The coronavirus crisis has accentuated the importance of air quality on our health. During the months of March and April saw how our living habits have a clear effect on the quality of the air outside.
Due to the decrease in industrial activity and mobility during the quarantine radically changed the images of large cities such as Paris, Milan, or Madrid.
Nitrogen dioxide levels during the second half of March 2020 were reduced by more than 75%. On the other hand, the concentration of suspended particles was reduced by 30-50%.
As a result of the growing awareness of the problems associated with air pollution, numerous strategies and studies have been developed on the impact of harmful substances on human health and the environment.
Among them, a study carried out by a team from the Chan School of Public Health T.H. at Harvard last November provided evidence that long-term exposure to air pollution with fine particles (of a PM2.5 size) is clearly related to premature death.
Additionally, this study showed that when these particles are inhaled, they can enter deep into the lungs and cause serious health problems. This leads to increased hospital admissions, increased deaths, and substantial economic costs.
But what about the quality of the air or indoor environment?
Clear indices have not yet been defined, nor have many initiatives been developed to take action to improve indoor air. However, the World Health Organisation (WHO) and the European Commission already include some specific section of the indoor environment.
In fact, the WHO estimates in one of its reports that, just as air pollution due to particles is responsible for 1.4% of all deaths worldwide, indoor air pollution has an even greater effect. These effects are even greater in developing countries.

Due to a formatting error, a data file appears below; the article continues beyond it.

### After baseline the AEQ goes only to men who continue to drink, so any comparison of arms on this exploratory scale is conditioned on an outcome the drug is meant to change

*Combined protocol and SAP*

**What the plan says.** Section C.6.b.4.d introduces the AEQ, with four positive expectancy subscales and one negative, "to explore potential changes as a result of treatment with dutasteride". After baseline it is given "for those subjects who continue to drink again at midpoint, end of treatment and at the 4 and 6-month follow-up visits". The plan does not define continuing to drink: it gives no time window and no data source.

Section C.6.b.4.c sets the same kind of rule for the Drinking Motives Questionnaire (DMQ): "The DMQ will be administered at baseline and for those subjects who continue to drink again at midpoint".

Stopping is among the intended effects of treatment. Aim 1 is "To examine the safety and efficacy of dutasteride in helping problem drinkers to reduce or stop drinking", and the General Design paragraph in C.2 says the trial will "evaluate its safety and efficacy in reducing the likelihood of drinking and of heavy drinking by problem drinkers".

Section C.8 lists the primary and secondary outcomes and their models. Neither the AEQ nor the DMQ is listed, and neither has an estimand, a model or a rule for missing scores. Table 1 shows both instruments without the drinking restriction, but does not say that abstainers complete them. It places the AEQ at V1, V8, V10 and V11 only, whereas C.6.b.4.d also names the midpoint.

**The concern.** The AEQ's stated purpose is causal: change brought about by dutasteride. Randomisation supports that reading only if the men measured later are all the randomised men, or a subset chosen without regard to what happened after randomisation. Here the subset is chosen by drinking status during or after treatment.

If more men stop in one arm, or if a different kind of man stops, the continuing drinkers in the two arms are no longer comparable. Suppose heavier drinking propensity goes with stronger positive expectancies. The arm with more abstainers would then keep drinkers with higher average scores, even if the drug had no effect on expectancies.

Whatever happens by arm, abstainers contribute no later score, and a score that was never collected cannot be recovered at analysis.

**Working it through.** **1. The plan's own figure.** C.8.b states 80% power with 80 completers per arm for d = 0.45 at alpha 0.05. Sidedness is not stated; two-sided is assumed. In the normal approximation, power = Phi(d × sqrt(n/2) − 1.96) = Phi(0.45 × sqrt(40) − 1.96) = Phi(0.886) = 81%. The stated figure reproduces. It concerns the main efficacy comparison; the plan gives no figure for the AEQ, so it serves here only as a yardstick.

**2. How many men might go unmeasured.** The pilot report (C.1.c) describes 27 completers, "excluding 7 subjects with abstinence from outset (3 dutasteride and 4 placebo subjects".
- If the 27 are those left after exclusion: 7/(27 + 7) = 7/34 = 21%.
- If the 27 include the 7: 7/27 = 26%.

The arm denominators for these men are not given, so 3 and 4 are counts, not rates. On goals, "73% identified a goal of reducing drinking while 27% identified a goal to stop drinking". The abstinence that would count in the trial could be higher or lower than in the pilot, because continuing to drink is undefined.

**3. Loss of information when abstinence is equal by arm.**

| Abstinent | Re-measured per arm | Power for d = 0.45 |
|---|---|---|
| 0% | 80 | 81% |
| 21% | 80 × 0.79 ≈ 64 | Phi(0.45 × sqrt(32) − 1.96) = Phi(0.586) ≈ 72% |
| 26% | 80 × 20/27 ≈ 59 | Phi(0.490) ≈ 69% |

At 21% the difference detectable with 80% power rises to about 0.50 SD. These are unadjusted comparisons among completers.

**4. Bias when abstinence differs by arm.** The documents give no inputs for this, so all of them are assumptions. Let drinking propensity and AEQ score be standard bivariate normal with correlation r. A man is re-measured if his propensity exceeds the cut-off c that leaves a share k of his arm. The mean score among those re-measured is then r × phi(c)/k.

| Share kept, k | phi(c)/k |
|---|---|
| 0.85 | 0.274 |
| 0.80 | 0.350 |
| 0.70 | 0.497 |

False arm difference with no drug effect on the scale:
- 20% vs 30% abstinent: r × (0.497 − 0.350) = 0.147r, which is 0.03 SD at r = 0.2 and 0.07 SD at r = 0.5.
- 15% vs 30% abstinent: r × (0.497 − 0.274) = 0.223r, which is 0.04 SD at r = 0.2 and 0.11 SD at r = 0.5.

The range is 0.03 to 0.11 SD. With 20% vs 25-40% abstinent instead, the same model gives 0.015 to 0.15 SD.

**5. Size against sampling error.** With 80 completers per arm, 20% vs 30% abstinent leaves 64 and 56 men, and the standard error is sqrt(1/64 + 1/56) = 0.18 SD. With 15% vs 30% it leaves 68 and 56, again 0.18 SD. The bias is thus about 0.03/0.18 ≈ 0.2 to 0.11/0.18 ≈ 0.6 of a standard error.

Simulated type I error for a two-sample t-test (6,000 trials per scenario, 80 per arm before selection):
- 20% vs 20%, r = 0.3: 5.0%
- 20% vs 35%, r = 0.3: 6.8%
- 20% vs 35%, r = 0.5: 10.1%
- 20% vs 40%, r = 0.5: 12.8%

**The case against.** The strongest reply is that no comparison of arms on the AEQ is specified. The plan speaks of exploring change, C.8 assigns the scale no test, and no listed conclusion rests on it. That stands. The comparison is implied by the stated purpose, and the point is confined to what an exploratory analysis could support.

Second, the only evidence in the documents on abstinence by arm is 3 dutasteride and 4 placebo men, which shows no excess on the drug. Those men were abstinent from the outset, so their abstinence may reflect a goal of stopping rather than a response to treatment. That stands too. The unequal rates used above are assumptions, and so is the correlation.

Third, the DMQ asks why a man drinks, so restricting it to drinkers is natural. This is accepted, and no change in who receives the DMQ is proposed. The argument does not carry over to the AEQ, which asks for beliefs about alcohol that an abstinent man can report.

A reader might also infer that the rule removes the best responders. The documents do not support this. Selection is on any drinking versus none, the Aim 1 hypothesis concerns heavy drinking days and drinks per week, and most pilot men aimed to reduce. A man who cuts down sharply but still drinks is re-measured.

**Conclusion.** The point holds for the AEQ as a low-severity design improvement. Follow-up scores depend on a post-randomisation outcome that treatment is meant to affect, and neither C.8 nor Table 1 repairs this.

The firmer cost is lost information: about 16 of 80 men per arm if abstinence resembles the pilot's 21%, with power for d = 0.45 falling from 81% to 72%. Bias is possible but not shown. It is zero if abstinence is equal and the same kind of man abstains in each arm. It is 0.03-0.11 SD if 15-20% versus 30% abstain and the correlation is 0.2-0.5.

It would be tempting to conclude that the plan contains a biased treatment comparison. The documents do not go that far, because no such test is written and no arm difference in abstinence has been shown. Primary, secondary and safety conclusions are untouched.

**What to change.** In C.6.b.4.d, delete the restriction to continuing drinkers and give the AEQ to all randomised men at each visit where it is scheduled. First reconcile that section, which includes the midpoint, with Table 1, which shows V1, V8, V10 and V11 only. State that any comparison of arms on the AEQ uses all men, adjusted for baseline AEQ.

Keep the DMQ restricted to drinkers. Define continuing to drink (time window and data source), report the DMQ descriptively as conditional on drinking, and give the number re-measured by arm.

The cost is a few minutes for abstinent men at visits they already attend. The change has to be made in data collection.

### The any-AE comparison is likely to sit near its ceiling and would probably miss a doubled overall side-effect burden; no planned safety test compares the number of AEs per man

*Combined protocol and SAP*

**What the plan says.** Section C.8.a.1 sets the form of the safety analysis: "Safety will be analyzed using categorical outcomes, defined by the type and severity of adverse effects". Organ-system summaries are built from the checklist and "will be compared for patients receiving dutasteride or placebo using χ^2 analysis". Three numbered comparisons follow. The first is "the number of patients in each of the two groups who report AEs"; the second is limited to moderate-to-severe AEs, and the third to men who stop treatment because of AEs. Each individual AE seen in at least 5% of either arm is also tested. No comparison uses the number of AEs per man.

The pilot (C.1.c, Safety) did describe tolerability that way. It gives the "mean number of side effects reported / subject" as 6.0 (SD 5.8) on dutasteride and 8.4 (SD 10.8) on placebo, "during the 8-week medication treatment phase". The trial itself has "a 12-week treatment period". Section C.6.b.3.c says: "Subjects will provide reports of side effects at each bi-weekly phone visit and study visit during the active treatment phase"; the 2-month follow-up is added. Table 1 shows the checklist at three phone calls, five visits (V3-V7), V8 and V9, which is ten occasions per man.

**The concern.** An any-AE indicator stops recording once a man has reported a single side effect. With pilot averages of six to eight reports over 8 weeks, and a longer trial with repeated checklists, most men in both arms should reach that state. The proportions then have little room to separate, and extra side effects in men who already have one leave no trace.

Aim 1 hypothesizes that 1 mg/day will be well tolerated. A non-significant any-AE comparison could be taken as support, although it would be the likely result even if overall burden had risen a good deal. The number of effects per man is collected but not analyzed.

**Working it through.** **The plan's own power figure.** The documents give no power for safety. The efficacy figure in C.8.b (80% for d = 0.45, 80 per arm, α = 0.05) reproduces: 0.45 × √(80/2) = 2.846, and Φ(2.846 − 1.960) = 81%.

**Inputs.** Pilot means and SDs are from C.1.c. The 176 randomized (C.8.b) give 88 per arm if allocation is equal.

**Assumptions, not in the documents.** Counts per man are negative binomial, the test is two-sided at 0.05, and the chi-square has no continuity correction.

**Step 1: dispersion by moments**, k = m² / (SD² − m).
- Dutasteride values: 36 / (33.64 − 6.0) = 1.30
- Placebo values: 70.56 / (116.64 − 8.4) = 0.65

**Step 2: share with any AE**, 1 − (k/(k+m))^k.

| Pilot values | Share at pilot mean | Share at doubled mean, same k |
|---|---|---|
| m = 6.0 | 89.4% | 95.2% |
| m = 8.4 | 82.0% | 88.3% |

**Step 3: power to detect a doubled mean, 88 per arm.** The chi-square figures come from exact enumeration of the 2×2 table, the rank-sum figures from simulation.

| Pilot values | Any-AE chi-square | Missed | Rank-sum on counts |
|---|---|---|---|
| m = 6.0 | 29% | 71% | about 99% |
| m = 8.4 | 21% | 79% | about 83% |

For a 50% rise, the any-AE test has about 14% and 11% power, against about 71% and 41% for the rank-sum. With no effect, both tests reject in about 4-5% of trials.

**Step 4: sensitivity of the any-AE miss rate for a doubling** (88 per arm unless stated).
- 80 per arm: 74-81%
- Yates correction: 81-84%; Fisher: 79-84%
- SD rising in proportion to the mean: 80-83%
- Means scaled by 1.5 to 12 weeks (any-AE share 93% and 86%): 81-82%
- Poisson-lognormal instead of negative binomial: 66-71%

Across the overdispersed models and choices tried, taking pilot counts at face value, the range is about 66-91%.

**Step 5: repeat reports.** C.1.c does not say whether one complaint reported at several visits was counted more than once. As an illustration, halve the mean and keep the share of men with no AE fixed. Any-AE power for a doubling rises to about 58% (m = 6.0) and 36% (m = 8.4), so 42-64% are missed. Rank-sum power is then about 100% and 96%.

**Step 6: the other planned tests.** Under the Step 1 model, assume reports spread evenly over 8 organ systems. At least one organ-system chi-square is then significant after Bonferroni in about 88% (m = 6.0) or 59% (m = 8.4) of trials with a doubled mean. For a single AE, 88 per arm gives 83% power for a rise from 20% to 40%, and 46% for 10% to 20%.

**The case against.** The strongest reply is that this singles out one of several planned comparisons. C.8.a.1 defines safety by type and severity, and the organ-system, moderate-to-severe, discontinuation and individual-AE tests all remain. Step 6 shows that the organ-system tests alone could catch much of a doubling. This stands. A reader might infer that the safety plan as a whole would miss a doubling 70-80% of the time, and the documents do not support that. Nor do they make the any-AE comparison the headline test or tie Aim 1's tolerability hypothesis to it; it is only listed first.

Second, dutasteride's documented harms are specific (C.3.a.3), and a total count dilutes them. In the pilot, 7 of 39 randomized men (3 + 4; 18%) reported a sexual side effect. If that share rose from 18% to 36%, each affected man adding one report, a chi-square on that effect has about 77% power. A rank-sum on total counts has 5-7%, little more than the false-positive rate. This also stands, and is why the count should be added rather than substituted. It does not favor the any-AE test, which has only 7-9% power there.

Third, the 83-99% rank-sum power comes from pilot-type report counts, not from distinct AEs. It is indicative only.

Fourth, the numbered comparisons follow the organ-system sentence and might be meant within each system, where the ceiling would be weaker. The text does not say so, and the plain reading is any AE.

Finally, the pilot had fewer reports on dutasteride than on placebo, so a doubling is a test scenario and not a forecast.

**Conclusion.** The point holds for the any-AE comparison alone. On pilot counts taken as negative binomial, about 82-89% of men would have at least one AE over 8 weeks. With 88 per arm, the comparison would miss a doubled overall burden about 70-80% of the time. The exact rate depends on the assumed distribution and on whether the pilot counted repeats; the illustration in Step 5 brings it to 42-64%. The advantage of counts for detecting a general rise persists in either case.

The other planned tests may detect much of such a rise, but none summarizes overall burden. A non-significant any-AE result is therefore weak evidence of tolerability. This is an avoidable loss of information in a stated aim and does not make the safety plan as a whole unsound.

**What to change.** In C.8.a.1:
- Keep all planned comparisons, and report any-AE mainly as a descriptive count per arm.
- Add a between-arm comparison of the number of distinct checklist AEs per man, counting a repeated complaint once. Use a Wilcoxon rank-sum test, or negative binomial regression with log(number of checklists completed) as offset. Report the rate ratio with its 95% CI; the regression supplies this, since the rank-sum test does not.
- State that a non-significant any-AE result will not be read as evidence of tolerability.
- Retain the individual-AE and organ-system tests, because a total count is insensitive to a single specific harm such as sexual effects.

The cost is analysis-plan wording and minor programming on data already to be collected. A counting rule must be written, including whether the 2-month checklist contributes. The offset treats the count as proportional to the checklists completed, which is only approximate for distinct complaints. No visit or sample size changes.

Low indoor air quality is due to a number of factors. These include the use of fossil fuels in homes, the use of a wide variety of chemicals, cleaning products, pesticides, air fresheners, cleaners, tobacco smoke, and emissions from furniture and products used in construction.
How does poor indoor air quality affect the environment?
Exposure to indoor air with harmful agents has major economic consequences, both in terms of public expenditure and in terms of lost workdays, which increases absenteeism.
Moreover, current standards for indoor ventilation and air conditioning do not take into account productivity in offices and schools.
The requirements set are quite modest and focus on making the indoor air “acceptable“. This makes them unsuitable for the most sensitive group of workers or students. Yet this group represents approximately 20% of the total.
Consequently, any investment aimed at achieving healthier indoor environments should not be considered a barrier.
“An improvement in air quality by a factor of 2 to 7 compared to existing standards could significantly increase productivity in offices and learning in schools”
The benefits to be gained from improvements in the quality of interior spaces are numerous.
In fact, recent studies show how an improvement in air quality by a factor of 2 to 7 compared to existing standards could significantly increase productivity in offices and learning in schools.
At the same time, improving air quality in homes could decrease the risk of allergic symptoms and asthma.